As Deadlocked Israel Votes on Monday for the Third Time in a Year, Who’s on First? - The American Spectator | USA News and Politics
As Deadlocked Israel Votes on Monday for the Third Time in a Year, Who’s on First?
Benjamin Netanyahu (l) and Benny Gantz (r) last fall (YouTube screenshot)

Who’s on first? What’s on second? I-Don’t-Know is on third.

In case you have forgotten — or, even better, never knew — the April 2019 Israel national election resulted with Benjamin Netanyahu’s reigning Likud and Benjamin Gantz’s opposition Blue and White party each getting 35 seats. (Polls predict the same again for a third time in a year. As anti-Semite Ilhan Omar tweeted in another context, it’s all about the Benjamins, baby.) The “Old World Orthodox” Shas (Sephardic Charedi) and the “Old World Orthodox” United Torah Judaism (Ashkenazic Charedi) each got eight. The Bayit Yehudi (Jewish Home) — National Union — Otzma bloc of Religious Zionists joined to get five seats. And Moshe Kachlon, a moderately conservative Sephardi running on his own “Kulanu” social-services party, got four. That totaled 60 seats for the religious right, only one single seat short of a majority government in the 120-seat Knesset.

Moreover, the Naftali Bennett–Ayelet Shaked New Right (Yamin Chadash) party, running on its own independent slate, got 3.22 percent of the vote, falling short of the election threshold by only an infinitesimal 0.03 percent. (With dozens of parties contending, any party that attracts fewer than 3.25 percent of the total vote is eliminated.) That lacking 0.03 percent saw the Israel Electoral Commission throw out 138,598 right-wing votes that would have comprised the difference between a solid religious-right coalition government of 62 or 63 seats without needing to woo Avigdor Liberman’s capricious “Yisrael Beiteinu” Russian Immigrants party — or the year-long mess that has ensued. Meanwhile, Moshe Feiglin, yet another right-winger who decided to form a party, also fell short, wasting another 118,000 mostly right-wing votes, comprising 2.74 percent of the total. Three more seats down the drain. All those 256,000 right-wing votes wasted and lost by those two parties that scored below 3.25 percent. There could have been a right-wing religious coalition that had as many as 64 to 66 or more seats. All blown.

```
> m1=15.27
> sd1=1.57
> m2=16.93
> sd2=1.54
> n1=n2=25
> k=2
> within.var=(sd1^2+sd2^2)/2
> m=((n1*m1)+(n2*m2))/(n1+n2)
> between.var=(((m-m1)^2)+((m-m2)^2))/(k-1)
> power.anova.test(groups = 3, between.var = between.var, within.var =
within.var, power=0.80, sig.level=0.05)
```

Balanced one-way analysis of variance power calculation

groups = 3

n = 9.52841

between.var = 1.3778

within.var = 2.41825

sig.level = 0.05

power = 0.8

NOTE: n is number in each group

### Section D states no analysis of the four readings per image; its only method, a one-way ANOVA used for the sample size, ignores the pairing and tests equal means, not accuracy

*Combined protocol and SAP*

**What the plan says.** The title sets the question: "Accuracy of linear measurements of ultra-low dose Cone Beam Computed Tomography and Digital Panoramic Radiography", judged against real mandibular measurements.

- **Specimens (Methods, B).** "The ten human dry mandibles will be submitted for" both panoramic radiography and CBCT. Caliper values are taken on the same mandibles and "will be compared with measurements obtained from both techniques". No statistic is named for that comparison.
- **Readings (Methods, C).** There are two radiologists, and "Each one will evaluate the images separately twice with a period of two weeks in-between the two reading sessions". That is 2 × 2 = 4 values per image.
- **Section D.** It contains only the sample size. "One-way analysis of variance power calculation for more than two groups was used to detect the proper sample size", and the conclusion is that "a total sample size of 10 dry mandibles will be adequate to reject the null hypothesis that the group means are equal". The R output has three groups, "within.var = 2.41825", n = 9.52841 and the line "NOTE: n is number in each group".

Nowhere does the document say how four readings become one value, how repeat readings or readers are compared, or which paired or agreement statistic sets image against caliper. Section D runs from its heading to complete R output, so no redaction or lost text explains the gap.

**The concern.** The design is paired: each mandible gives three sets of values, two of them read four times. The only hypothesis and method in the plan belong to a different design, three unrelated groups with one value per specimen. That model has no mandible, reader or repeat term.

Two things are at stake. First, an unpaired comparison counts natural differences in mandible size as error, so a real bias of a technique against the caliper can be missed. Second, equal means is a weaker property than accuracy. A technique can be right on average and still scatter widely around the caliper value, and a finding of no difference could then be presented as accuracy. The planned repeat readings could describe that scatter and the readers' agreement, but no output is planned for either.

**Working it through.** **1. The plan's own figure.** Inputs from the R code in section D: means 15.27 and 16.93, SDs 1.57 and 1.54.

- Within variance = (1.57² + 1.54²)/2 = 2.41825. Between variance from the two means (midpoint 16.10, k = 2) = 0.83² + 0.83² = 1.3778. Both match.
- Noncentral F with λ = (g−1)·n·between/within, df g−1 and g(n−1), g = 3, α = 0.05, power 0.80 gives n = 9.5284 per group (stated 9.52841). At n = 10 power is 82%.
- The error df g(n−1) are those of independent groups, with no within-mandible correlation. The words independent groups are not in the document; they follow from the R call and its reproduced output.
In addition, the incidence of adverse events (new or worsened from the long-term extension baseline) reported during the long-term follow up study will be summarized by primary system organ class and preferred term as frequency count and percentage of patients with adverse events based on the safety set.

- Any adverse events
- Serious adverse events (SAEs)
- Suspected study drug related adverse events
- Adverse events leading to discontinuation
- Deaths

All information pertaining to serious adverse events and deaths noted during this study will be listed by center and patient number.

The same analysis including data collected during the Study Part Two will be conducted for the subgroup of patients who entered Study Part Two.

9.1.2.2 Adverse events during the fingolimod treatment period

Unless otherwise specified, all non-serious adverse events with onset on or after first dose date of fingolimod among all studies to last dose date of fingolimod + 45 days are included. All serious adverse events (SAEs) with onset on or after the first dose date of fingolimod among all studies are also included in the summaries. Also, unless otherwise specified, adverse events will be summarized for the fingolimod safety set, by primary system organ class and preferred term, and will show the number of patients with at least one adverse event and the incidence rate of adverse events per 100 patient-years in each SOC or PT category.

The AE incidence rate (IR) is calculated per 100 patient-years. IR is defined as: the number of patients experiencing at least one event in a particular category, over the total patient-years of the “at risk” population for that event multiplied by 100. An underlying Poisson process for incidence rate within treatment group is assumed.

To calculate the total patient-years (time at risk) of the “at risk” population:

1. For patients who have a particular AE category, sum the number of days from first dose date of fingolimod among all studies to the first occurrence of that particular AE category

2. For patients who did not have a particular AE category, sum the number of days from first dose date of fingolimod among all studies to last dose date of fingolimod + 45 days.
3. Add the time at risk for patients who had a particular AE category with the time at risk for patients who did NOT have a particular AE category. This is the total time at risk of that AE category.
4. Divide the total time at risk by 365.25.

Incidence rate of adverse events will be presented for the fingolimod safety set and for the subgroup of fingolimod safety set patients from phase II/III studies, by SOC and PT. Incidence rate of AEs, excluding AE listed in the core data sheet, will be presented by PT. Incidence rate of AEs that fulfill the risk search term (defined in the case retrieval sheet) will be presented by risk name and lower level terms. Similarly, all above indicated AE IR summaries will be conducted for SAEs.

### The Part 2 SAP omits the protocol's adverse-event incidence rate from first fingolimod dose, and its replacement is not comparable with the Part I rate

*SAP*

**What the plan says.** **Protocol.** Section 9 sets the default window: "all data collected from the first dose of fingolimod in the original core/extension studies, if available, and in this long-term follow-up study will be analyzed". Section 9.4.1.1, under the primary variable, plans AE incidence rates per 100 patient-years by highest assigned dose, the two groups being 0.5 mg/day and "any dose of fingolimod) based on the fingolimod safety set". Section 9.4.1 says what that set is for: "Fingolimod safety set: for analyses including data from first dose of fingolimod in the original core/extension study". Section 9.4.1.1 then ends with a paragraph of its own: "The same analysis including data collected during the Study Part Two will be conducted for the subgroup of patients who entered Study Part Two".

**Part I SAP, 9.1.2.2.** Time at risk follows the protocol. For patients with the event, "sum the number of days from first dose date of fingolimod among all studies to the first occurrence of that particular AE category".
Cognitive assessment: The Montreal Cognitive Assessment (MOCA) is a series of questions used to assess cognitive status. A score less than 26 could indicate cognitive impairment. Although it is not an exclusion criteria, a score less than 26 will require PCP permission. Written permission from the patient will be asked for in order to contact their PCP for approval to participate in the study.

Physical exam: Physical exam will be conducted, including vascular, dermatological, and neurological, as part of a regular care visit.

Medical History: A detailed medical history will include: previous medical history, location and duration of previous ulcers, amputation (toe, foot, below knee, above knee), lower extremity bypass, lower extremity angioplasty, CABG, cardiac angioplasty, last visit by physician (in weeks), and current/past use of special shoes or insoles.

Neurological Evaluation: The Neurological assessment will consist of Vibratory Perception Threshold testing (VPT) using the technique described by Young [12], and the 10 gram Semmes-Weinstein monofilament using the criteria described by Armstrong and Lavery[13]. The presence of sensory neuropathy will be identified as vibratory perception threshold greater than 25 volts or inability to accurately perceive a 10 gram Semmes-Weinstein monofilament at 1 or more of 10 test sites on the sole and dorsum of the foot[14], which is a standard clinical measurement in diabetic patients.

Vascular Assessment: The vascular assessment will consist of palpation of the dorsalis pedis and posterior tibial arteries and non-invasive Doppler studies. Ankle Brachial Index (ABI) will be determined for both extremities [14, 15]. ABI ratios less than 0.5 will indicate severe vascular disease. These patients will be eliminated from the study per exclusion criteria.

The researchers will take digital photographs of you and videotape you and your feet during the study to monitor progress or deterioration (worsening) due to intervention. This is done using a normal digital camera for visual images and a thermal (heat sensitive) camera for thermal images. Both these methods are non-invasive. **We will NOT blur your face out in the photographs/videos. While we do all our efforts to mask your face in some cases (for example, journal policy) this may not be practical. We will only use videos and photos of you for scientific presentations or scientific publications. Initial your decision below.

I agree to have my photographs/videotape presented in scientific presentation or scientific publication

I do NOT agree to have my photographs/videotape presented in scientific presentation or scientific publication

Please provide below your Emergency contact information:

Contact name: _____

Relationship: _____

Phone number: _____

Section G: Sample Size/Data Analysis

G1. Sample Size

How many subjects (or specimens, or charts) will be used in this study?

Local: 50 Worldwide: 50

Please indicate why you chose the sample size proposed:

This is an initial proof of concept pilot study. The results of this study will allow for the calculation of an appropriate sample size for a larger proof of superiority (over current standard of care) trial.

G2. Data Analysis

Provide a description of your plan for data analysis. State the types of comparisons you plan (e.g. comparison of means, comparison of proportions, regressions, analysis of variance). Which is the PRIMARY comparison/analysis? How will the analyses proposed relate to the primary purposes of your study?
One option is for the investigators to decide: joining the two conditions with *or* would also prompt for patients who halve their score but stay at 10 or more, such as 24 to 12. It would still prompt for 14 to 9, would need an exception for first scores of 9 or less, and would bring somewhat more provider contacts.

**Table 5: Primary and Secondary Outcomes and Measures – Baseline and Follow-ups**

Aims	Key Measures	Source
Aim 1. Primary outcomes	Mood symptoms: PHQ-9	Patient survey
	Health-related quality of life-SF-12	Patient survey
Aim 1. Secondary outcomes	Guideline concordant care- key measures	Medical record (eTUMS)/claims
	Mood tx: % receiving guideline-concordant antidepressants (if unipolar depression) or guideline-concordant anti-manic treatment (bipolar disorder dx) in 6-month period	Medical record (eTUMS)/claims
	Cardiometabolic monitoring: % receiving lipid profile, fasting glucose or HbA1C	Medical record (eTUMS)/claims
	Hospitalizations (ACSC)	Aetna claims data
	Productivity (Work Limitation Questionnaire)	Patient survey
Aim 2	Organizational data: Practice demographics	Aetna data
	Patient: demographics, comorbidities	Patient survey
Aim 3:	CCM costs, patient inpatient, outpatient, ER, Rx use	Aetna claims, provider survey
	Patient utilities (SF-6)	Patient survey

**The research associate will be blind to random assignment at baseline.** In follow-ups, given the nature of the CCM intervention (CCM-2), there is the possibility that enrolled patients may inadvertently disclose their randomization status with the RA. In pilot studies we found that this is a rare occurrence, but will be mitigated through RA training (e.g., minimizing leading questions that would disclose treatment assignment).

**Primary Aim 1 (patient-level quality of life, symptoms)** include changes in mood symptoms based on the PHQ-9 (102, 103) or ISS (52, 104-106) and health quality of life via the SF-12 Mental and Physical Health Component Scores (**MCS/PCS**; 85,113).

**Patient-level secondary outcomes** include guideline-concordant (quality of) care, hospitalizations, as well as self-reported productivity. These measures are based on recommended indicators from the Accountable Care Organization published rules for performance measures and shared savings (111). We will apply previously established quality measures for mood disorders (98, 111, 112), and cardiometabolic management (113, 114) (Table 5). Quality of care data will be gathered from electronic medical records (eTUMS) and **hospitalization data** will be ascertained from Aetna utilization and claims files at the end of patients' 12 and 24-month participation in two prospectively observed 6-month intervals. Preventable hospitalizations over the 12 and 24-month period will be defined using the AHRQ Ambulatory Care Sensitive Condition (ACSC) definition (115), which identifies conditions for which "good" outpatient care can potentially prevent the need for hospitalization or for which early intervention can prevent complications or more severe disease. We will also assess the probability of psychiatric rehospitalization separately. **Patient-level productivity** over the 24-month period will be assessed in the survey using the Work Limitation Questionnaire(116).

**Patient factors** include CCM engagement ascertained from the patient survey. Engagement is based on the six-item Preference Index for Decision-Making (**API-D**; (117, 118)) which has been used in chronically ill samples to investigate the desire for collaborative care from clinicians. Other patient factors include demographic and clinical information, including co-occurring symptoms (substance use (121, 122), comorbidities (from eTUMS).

One national election do-over in September after another now on March 2 has cost Israel’s national budget a fortune. The Israeli government has been in limbo for a year. With coronavirus floating around, medical care challenged in other ways, Hezbollah terror and Iranian dangers in the north from Syria to Lebanon, incessant and continual Hamas and Islamic Jihad (which in reality are the same thing) rocket-firing and balloon-bombing in the south from Gaza, and disastrous winter hurricane-style flooding in the north and central regions, it may have been nice for Israelis to have had a government in place.

I blame the mess on Israel’s most brilliant political strategist and tactician: Prime Minister Netanyahu outsmarted himself in each election, both in April and again in September. As they say, he was too smart by half.

In the first election, in April 2019, he not only wanted to win a majority coalition bloc by having all parties in his orbit do adequately, but he also was driven to see his party come out with more seats than the main party leading the weaker left bloc. Even if the other party had won more seats, his right-wing bloc is much stronger than their left-wing bloc. But he wanted to be tops. In order to win that larger seat contingent, Netanyahu attacked and strafed natural allies Bennett and the New Right party, slicing some of their votes his way. So he got an extra seat for Likud, and he ended up costing them just enough votes to knock them under 3.25 percent and out of the Knesset. Consequently he ended up with no government instead of having a 62 to 63-seat majority coalition. And yet, during the year’s stalemate, Netanyahu ended up appointing Bennett to be his defense minister anyway. Think about that.